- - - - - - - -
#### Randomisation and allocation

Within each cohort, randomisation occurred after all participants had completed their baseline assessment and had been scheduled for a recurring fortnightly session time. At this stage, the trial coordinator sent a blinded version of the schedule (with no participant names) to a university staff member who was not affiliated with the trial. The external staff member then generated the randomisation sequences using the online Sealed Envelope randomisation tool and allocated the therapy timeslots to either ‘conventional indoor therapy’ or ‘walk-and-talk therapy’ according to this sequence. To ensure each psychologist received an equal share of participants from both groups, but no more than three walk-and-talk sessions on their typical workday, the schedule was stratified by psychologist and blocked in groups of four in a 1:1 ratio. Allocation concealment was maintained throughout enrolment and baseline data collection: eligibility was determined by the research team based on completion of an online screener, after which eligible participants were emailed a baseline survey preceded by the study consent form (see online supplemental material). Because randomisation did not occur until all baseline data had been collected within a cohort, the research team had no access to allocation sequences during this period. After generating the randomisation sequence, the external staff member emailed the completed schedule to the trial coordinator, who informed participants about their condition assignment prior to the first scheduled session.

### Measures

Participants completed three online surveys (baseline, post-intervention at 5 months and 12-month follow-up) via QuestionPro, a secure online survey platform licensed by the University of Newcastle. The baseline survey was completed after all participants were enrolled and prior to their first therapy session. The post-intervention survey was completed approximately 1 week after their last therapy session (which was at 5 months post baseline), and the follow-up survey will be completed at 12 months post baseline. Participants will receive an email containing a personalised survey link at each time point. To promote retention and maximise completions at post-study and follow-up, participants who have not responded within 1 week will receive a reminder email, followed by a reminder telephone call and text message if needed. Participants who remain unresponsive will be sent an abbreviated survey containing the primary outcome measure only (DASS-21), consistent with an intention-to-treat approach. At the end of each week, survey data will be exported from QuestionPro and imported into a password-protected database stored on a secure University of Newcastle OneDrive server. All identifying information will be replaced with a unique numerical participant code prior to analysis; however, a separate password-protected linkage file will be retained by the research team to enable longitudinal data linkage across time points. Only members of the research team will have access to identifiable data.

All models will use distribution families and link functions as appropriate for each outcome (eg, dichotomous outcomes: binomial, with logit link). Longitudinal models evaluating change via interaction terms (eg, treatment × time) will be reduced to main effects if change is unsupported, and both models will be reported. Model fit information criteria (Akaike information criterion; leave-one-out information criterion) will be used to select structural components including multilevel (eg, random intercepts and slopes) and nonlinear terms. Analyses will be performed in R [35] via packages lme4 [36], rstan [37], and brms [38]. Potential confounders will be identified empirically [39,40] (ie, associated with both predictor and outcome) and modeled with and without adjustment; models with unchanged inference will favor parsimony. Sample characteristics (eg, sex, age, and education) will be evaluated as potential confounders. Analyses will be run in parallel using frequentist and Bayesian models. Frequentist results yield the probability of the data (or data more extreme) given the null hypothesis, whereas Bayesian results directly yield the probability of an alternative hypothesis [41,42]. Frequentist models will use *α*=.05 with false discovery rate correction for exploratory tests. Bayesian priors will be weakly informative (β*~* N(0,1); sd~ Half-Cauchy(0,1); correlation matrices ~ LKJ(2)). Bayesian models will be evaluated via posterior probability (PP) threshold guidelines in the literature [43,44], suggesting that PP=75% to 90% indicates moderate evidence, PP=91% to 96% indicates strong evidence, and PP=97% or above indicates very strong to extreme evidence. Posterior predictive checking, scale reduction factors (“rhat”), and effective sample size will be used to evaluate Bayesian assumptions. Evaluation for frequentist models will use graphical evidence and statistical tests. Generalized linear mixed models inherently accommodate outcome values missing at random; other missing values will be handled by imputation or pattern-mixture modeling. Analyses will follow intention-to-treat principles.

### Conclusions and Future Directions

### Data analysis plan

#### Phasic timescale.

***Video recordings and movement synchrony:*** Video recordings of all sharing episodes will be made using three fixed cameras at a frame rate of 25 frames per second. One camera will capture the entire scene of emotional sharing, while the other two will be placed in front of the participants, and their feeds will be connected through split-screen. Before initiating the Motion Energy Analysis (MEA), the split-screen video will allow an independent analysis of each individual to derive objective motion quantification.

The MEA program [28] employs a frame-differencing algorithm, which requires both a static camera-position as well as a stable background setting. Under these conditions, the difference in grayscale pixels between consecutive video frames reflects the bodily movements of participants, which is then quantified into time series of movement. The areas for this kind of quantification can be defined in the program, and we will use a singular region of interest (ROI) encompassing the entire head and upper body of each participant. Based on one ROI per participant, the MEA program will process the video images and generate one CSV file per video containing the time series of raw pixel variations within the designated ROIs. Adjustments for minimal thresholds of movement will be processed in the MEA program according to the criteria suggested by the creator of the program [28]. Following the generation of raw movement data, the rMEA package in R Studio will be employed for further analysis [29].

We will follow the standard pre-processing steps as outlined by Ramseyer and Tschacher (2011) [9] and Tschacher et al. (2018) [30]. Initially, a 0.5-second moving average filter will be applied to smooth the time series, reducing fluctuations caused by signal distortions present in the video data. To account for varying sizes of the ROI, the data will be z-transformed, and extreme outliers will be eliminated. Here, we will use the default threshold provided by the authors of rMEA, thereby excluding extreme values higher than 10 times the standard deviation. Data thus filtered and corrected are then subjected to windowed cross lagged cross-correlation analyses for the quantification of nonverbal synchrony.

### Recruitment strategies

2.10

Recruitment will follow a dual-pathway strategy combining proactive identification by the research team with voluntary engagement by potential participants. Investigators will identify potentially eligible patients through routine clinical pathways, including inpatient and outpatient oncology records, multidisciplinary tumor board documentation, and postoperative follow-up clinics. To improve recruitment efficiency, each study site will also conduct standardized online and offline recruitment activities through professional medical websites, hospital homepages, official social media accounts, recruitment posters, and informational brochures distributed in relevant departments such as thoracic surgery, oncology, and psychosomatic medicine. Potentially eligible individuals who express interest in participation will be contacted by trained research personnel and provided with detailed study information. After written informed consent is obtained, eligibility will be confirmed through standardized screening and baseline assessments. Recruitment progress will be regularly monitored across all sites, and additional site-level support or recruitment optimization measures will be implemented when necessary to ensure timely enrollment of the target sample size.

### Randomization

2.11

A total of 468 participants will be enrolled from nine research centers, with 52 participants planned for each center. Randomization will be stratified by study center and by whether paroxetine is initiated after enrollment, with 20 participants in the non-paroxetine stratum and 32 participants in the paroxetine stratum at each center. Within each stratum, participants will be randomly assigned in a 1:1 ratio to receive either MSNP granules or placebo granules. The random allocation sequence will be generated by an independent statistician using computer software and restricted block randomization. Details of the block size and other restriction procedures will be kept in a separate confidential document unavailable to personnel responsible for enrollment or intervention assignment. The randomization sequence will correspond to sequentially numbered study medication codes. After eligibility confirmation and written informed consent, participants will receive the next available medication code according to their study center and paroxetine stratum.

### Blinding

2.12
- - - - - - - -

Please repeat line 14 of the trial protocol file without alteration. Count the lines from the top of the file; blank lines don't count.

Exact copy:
Recruitment will follow a dual-pathway strategy combining proactive identification by the research team with voluntary engagement by potential participants. Investigators will identify potentially eligible patients through routine clinical pathways, including inpatient and outpatient oncology records, multidisciplinary tumor board documentation, and postoperative follow-up clinics. To improve recruitment efficiency, each study site will also conduct standardized online and offline recruitment activities through professional medical websites, hospital homepages, official social media accounts, recruitment posters, and informational brochures distributed in relevant departments such as thoracic surgery, oncology, and psychosomatic medicine. Potentially eligible individuals who express interest in participation will be contacted by trained research personnel and provided with detailed study information. After written informed consent is obtained, eligibility will be confirmed through standardized screening and baseline assessments. Recruitment progress will be regularly monitored across all sites, and additional site-level support or recruitment optimization measures will be implemented when necessary to ensure timely enrollment of the target sample size.